Obama on the private sector being 'fine:' Was he right? Wrong?

It was easy to target Obama's statement Friday on the the private sector 'doing fine,' and his critics wasted little time doing so. But in the full context of his remarks, his point is easier to defend.

J. Scott Applewhite/AP
President Barack Obama talks about the economy, Friday, June 8, 2012, in the briefing room of the White House in Washington.

President Obama at his press conference on Friday said that “the private sector is doing fine” when discussing US economic prospects. Republicans quickly slammed him for underplaying the nation’s job woes.

“Did he see the job numbers that came out last week?” said House Majority Leader Eric Cantor of Virginia. “The private sector is not doing fine.”

Later in the day, Mr. Obama qualified his statement, saying "it is absolutely clear the economy is not doing fine." But as to his narrower point about the private sector, who is right? This happens to be a data-rich subject. Is the private sector OK or is it not?

Two points: 1) it depends what the meaning of the word “fine” is, and 2) it depends on how you judge the remark in its full context, which included Obama asserting that the real problem is a downturn in public sector, not private sector, employment.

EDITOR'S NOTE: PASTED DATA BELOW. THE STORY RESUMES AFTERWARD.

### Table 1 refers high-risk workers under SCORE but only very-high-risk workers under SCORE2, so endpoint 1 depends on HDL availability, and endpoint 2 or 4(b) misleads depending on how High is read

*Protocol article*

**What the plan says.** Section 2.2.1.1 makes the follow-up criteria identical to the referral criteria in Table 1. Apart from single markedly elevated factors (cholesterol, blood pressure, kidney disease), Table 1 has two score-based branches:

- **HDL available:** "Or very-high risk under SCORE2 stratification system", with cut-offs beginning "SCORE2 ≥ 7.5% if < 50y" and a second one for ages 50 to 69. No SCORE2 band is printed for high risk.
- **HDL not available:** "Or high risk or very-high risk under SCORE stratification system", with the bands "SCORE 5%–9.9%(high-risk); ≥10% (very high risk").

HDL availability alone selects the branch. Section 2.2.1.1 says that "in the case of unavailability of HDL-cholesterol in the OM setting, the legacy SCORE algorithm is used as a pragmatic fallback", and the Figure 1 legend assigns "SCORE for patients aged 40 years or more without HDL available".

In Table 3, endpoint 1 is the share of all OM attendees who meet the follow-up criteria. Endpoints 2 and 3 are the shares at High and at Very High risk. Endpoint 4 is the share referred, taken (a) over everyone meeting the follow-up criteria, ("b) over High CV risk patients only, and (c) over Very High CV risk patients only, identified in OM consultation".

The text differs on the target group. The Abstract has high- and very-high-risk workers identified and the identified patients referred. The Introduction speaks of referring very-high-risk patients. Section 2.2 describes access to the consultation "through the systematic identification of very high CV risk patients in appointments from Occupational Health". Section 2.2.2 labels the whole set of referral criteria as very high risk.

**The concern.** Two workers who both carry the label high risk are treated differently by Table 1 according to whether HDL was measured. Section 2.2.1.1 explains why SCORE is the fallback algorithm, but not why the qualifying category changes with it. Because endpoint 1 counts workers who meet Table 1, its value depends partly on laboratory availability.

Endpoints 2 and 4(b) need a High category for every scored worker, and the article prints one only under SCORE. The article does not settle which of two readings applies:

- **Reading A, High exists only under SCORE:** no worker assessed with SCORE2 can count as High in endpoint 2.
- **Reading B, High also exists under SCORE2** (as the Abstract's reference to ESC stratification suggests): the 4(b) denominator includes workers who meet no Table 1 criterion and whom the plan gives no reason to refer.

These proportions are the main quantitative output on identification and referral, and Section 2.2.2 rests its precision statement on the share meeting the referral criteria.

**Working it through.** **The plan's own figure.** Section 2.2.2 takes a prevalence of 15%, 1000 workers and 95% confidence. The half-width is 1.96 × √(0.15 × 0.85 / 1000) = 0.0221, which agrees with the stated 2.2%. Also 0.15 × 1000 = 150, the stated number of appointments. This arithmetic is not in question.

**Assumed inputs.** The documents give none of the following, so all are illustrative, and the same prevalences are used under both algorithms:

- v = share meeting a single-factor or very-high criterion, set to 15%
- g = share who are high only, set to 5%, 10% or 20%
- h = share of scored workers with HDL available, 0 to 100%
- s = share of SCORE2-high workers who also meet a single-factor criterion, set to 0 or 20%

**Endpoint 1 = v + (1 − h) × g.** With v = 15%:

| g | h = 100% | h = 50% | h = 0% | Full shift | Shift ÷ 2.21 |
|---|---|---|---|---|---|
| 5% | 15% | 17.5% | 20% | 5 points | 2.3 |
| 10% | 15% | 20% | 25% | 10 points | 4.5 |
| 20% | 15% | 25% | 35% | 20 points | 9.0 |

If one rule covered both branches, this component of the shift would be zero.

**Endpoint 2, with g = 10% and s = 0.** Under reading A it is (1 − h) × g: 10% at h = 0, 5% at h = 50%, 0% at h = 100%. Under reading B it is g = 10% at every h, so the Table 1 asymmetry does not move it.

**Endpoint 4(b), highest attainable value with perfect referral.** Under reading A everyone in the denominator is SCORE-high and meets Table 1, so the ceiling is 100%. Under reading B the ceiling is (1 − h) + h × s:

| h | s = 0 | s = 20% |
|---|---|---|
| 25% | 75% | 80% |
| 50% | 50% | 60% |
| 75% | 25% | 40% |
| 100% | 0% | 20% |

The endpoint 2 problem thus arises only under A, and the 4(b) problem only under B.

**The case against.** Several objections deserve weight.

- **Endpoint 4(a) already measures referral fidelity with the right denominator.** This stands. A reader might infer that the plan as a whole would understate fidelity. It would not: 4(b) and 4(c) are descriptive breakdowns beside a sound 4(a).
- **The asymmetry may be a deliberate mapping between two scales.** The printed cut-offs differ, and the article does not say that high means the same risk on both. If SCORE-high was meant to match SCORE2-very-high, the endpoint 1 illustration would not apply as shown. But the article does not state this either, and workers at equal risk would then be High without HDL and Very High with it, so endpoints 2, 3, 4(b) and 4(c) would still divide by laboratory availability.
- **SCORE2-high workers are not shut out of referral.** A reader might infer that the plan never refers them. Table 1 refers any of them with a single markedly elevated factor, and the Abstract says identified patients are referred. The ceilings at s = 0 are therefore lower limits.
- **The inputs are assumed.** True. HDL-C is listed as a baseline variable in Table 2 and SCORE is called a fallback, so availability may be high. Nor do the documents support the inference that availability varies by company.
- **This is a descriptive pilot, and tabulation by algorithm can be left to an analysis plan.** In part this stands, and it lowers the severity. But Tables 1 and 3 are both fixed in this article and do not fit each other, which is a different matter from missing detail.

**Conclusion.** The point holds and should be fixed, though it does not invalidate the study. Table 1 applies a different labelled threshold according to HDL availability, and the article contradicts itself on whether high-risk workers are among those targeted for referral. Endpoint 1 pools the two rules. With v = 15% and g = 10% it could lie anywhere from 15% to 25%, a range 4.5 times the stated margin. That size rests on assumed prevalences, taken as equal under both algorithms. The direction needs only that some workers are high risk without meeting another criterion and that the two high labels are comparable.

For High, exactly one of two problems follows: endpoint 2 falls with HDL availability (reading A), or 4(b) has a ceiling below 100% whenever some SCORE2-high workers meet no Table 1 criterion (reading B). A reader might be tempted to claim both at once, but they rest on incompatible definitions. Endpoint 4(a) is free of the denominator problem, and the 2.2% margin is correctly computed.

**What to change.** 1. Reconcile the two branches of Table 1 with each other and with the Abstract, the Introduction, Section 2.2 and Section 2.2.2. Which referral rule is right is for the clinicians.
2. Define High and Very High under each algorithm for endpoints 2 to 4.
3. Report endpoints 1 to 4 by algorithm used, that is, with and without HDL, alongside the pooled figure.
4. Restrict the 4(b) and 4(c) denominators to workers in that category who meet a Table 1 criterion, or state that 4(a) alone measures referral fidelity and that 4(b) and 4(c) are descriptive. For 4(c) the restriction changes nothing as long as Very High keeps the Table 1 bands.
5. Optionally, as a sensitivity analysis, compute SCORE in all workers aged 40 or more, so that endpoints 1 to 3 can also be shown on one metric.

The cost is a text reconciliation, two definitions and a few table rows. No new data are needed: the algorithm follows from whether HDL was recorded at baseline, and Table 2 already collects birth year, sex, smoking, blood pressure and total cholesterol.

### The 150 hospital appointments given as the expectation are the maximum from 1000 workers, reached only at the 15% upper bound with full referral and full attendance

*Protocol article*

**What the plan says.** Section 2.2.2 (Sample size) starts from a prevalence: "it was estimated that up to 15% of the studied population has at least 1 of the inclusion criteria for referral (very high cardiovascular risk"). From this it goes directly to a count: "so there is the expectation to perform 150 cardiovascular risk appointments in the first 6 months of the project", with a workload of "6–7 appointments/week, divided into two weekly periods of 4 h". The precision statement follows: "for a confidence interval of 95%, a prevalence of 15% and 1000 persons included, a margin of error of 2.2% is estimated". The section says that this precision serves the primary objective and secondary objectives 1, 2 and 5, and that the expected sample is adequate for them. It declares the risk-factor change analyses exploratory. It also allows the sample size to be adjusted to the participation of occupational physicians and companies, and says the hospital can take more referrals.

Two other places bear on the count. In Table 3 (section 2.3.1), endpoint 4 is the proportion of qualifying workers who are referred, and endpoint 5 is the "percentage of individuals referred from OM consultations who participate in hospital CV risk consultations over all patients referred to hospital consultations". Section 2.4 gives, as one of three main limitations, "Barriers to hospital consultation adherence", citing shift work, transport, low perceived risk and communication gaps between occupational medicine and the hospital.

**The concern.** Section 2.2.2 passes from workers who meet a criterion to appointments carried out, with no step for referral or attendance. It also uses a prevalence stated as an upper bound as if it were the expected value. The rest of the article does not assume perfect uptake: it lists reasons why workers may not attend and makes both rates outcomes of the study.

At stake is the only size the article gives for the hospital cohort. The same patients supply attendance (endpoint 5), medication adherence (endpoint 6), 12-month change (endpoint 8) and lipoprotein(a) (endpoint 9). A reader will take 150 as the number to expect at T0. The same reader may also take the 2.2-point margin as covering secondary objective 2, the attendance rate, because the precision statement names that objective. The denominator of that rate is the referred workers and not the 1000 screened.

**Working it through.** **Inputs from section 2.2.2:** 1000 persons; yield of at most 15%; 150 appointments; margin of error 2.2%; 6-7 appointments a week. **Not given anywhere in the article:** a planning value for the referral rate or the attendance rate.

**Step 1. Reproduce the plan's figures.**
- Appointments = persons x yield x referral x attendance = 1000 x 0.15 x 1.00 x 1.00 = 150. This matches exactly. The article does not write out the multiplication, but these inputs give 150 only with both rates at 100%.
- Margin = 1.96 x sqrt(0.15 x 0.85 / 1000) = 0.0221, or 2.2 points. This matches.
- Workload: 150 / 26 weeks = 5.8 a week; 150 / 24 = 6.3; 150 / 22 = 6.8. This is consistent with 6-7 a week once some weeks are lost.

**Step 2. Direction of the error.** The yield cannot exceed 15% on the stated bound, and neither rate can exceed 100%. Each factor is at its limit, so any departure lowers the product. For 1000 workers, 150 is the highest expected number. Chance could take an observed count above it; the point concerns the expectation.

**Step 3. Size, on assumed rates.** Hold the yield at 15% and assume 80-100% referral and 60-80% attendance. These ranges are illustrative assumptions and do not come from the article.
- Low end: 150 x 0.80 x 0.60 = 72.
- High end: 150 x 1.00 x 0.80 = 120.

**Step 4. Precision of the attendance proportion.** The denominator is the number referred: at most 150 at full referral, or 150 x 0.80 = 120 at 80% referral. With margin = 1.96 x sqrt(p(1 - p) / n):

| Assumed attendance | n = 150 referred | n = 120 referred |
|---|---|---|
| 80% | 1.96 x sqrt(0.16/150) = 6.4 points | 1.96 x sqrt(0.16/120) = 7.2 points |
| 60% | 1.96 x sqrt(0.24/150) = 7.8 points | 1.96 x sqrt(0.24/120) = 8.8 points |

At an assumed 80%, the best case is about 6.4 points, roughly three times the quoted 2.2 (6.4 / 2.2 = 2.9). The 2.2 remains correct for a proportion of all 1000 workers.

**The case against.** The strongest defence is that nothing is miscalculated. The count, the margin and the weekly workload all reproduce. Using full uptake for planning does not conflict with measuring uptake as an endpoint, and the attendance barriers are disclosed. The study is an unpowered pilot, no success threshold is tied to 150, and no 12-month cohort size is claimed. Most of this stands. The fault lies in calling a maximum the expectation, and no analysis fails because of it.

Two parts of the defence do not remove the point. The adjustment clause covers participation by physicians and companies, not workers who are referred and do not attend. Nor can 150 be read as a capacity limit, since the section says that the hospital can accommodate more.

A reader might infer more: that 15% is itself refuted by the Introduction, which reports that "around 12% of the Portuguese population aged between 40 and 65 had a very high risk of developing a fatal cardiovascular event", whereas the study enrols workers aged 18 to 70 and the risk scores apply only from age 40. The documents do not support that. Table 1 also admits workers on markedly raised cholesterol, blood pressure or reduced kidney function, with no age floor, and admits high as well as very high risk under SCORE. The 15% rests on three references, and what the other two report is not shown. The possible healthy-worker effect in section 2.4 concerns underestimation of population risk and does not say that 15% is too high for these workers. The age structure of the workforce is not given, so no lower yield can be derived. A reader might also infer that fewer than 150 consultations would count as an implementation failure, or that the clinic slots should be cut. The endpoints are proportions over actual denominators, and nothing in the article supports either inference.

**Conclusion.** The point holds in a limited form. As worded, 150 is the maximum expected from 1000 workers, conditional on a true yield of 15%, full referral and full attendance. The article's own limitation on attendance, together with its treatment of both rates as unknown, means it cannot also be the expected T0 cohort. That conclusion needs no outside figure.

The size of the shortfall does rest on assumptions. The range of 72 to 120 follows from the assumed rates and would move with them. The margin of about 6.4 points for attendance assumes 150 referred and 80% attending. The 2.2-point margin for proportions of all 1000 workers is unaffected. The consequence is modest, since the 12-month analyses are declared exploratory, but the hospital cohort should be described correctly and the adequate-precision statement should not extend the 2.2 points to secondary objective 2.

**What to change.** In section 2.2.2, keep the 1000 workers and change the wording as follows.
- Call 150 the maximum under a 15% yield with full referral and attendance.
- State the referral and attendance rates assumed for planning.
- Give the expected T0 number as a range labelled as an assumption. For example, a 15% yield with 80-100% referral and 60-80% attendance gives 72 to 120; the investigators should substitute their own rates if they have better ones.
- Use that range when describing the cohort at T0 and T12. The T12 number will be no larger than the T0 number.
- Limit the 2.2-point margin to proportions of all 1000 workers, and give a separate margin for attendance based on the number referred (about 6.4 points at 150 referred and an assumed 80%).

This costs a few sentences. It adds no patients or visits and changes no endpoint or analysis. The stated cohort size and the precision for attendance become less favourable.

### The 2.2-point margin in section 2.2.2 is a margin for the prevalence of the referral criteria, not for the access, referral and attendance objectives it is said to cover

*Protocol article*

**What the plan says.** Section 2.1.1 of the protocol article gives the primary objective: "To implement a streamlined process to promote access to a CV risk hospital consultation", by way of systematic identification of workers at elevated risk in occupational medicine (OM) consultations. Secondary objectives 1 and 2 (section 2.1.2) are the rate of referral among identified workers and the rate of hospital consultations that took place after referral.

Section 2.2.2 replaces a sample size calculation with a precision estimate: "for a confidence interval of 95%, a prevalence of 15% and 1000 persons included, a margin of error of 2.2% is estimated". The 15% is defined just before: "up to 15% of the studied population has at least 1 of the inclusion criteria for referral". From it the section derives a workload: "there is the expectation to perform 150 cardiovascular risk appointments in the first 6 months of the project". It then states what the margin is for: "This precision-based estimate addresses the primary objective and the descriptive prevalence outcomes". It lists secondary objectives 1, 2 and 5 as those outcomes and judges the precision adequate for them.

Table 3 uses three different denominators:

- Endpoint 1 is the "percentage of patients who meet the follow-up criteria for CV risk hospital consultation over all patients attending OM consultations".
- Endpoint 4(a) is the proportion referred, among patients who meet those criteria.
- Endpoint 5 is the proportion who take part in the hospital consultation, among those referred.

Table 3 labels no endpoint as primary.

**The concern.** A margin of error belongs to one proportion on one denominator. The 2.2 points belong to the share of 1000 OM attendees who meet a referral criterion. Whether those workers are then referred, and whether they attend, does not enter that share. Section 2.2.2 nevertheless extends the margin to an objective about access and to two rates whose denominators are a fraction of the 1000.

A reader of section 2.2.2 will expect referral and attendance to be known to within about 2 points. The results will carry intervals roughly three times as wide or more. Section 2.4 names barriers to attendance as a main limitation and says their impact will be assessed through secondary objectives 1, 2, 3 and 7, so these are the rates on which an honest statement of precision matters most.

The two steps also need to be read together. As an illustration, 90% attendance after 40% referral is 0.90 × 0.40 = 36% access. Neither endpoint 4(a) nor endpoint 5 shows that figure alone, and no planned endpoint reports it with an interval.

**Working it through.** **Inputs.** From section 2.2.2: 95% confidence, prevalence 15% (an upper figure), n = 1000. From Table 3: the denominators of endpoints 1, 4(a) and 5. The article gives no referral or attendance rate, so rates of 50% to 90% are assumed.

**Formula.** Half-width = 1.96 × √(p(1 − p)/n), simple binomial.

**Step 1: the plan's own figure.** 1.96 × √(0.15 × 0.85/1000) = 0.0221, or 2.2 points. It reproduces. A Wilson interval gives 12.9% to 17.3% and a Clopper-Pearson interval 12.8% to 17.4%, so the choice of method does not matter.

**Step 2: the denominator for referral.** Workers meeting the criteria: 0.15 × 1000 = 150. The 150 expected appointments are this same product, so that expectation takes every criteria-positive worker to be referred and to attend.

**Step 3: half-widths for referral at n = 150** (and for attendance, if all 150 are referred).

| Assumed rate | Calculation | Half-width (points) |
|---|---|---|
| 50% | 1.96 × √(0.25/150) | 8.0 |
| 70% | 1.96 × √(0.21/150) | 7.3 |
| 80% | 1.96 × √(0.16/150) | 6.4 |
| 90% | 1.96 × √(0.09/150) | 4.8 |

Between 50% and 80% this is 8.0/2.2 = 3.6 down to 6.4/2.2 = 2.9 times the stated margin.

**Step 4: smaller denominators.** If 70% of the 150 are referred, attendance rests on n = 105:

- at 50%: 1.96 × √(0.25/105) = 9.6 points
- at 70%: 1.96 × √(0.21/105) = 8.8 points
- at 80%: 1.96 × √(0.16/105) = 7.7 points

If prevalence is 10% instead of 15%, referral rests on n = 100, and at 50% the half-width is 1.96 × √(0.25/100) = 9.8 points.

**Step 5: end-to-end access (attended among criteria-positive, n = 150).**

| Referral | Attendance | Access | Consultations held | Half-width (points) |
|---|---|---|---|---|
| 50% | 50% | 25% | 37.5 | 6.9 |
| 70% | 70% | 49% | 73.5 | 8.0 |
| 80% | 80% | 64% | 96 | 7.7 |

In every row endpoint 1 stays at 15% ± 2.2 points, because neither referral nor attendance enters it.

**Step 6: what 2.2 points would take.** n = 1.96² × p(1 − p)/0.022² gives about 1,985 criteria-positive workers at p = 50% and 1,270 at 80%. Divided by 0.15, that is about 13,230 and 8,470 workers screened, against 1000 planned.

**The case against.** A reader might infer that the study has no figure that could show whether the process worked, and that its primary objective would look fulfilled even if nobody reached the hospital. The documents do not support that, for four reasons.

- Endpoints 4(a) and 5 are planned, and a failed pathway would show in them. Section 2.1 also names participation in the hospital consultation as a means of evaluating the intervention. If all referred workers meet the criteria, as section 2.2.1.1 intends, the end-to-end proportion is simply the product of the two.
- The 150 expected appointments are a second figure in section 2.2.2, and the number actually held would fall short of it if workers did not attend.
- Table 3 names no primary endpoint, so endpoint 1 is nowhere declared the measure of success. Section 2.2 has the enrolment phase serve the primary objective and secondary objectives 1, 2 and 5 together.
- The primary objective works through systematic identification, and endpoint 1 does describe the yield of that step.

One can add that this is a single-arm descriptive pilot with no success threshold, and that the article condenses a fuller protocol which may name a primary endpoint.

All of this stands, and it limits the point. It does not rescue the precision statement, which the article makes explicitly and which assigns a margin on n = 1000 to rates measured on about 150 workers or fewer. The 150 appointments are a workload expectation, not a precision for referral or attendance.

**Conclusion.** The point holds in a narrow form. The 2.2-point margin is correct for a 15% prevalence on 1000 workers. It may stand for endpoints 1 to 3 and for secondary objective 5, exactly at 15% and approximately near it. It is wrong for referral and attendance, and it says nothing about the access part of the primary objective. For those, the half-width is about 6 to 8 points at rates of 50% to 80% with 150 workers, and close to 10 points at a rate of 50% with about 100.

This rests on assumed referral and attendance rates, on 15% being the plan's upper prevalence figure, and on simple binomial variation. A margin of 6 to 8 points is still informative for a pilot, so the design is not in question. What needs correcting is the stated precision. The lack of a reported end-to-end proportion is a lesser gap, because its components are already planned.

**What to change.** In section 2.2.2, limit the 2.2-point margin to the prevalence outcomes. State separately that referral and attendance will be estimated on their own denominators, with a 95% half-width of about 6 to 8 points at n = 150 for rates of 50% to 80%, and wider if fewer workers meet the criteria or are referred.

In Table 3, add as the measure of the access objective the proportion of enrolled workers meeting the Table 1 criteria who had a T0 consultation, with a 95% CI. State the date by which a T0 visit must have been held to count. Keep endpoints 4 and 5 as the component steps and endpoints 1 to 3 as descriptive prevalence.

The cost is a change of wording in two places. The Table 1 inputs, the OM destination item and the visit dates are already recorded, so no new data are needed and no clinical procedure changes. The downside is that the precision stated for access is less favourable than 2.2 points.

As to the first point, Obama found few defenders on Friday who agreed that the private sector was fine, if by "fine" one means as healthy and vibrant as it ought to be. The numbers here are obvious. A bleak employment report last week showed that the US added 69,000 jobs in May, which was not enough to keep the unemployment rate from rising to 8.2 percent.

“Yes, the private sector is creating jobs – but not nearly enough to get back to normal unemployment,” wrote political scientist Jonathan Bernstein Friday on his A Plain Blog About Politics.

But if by “fine” you mean moving in the right direction, that’s a different story. The private sector is in positive jobs territory, having created an average of 160,000 jobs per month in 2012. It’s in positive territory for Obama’s time in office, as well. The US has created on net 780,000 private sector jobs since February of 2009, points out Ezra Klein on the Washington Post’s Wonkblog.